Yet, in the current scenario, the increased poverty level and its flow-on effect to population health seems to have been totally overshadowed by the focus on the direct mortality from COVID-19. Every death resulting from the virus is significant and concerning, and the total will almost certainly surpass the annual influenza toll of up to 650 000. Containment measures have, are, and will play an important role in limiting the number of deaths from the virus.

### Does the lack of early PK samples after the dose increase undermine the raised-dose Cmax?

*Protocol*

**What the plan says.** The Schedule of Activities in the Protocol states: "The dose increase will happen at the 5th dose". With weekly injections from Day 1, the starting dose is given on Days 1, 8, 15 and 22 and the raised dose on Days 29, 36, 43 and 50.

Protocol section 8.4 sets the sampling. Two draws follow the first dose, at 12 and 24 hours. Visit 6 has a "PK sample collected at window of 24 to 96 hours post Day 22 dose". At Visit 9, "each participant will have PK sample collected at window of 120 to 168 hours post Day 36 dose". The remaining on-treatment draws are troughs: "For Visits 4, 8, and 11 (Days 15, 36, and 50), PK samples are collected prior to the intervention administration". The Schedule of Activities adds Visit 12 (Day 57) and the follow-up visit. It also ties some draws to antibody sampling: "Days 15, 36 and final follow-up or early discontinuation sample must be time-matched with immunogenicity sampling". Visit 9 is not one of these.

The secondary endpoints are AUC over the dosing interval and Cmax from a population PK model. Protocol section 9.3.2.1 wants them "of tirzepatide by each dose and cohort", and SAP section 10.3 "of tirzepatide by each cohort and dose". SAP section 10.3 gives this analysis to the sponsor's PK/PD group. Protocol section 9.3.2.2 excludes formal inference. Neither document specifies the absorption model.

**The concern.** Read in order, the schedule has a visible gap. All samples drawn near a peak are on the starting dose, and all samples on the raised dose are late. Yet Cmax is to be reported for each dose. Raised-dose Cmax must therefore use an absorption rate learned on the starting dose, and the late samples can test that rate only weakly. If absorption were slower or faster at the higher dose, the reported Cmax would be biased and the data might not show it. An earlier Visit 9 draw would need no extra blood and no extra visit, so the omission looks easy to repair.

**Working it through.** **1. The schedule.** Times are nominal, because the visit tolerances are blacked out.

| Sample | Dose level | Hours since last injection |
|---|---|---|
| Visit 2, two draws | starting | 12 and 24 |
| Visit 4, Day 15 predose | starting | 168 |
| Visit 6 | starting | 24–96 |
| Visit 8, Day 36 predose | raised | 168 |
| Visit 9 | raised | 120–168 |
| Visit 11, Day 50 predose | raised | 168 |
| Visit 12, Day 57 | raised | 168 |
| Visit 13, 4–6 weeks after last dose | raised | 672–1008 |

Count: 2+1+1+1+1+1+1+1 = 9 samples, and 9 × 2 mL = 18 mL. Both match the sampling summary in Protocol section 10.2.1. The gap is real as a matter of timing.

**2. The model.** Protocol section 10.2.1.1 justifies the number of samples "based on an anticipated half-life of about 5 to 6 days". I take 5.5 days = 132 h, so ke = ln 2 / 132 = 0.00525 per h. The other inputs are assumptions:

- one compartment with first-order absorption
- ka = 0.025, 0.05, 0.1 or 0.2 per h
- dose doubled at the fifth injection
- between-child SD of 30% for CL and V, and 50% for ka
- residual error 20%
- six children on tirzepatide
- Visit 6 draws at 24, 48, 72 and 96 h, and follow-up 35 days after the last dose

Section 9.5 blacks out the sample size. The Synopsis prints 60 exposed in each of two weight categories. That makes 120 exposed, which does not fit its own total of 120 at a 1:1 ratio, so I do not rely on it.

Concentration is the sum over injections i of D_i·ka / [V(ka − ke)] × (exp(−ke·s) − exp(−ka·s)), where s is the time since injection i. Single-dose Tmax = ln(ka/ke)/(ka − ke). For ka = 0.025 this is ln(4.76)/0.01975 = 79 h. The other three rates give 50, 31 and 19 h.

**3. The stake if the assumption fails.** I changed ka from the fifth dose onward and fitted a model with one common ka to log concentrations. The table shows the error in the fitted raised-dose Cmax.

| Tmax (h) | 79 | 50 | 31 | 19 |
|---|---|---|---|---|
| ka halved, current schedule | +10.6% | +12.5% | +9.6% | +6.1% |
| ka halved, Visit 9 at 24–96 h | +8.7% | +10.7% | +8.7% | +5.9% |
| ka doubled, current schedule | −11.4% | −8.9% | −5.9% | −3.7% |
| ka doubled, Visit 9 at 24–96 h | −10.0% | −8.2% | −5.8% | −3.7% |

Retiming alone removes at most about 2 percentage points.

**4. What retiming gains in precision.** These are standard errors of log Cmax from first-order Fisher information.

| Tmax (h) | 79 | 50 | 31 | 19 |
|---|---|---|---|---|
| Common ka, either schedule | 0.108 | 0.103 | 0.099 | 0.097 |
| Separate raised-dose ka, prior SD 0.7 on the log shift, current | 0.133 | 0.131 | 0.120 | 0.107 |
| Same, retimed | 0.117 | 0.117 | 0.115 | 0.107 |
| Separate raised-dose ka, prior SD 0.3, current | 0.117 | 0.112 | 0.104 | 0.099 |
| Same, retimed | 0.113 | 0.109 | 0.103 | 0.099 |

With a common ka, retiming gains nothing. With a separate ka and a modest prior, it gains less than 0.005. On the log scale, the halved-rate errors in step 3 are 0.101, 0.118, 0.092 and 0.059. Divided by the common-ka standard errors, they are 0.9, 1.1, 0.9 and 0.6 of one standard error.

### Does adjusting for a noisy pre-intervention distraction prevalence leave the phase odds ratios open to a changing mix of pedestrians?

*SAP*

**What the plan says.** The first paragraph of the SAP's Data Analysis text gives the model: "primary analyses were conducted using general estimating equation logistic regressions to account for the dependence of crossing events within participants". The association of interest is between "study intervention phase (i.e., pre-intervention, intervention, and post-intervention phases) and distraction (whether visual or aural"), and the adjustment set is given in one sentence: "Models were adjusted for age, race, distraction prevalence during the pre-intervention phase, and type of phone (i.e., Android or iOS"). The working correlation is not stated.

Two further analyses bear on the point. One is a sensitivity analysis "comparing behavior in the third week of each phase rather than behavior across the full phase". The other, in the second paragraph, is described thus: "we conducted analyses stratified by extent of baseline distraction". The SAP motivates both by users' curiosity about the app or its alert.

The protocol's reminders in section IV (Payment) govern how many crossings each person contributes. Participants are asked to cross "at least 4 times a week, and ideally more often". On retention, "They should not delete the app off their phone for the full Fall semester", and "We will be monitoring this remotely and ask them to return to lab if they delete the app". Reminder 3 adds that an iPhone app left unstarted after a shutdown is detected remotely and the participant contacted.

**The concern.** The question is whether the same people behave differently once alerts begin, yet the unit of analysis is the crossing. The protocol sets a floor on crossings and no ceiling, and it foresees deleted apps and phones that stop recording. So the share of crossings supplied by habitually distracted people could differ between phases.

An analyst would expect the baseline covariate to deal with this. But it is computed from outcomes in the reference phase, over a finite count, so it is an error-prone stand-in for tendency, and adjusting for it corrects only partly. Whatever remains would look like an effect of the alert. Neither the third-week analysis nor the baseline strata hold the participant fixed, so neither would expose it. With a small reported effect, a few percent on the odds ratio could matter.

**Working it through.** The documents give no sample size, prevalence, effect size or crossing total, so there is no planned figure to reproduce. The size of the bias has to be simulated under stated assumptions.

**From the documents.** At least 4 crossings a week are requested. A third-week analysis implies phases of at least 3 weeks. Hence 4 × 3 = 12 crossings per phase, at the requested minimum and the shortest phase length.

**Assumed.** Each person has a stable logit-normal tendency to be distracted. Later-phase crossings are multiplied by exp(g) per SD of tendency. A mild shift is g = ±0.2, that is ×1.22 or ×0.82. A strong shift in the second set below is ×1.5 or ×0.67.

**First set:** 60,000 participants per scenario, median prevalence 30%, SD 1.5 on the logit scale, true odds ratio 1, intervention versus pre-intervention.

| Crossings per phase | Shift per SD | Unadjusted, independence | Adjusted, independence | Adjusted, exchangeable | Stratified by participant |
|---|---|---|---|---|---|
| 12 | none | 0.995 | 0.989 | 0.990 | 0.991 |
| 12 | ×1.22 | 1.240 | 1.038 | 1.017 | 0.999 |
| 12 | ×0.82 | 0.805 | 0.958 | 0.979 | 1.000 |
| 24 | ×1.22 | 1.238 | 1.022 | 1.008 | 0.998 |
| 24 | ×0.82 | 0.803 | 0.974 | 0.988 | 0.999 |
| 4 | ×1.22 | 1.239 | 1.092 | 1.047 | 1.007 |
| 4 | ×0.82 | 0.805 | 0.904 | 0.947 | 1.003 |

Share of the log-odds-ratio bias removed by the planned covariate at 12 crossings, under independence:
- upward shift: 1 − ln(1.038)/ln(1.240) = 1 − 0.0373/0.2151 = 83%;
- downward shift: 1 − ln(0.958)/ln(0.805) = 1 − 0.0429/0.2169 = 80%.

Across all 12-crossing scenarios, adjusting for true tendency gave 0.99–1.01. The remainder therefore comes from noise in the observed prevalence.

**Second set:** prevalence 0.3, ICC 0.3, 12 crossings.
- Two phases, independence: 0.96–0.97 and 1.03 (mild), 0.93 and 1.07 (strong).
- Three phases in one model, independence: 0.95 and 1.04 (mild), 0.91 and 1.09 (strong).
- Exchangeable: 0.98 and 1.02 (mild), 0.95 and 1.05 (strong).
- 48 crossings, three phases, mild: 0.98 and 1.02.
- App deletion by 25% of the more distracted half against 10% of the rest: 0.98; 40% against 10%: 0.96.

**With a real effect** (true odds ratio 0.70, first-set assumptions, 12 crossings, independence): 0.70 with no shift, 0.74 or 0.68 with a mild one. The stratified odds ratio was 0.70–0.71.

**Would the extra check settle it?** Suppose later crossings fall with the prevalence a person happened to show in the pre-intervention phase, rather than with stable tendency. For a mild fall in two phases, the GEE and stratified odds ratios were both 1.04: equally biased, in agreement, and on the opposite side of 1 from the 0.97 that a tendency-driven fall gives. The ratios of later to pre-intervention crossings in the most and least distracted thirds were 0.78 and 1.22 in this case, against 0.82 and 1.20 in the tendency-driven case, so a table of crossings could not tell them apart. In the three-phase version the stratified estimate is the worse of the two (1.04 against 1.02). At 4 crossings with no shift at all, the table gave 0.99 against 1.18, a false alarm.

However, it is difficult to predict with accuracy the number of lives saved from the extensive and strict containment. It is even more difficult predict the number of lives lost from economic downturn and they are largely hidden and difficult to see. The assumption, and our hope, is that the benefit of lives saved from mass containment will outweigh the cost of lives lost. Yet, there is no simple cost-benefit scenario because some will benefit more from containment (probably high-income island countries like Australia) and some will pay a higher cost (such as poorer people who are at risk of falling below the poverty line). It is probable that the poorer will differentially bear the greatest burden from the economic cost of containment. To further consider this cost-benefit question, more complex economic and population health modelling would be required.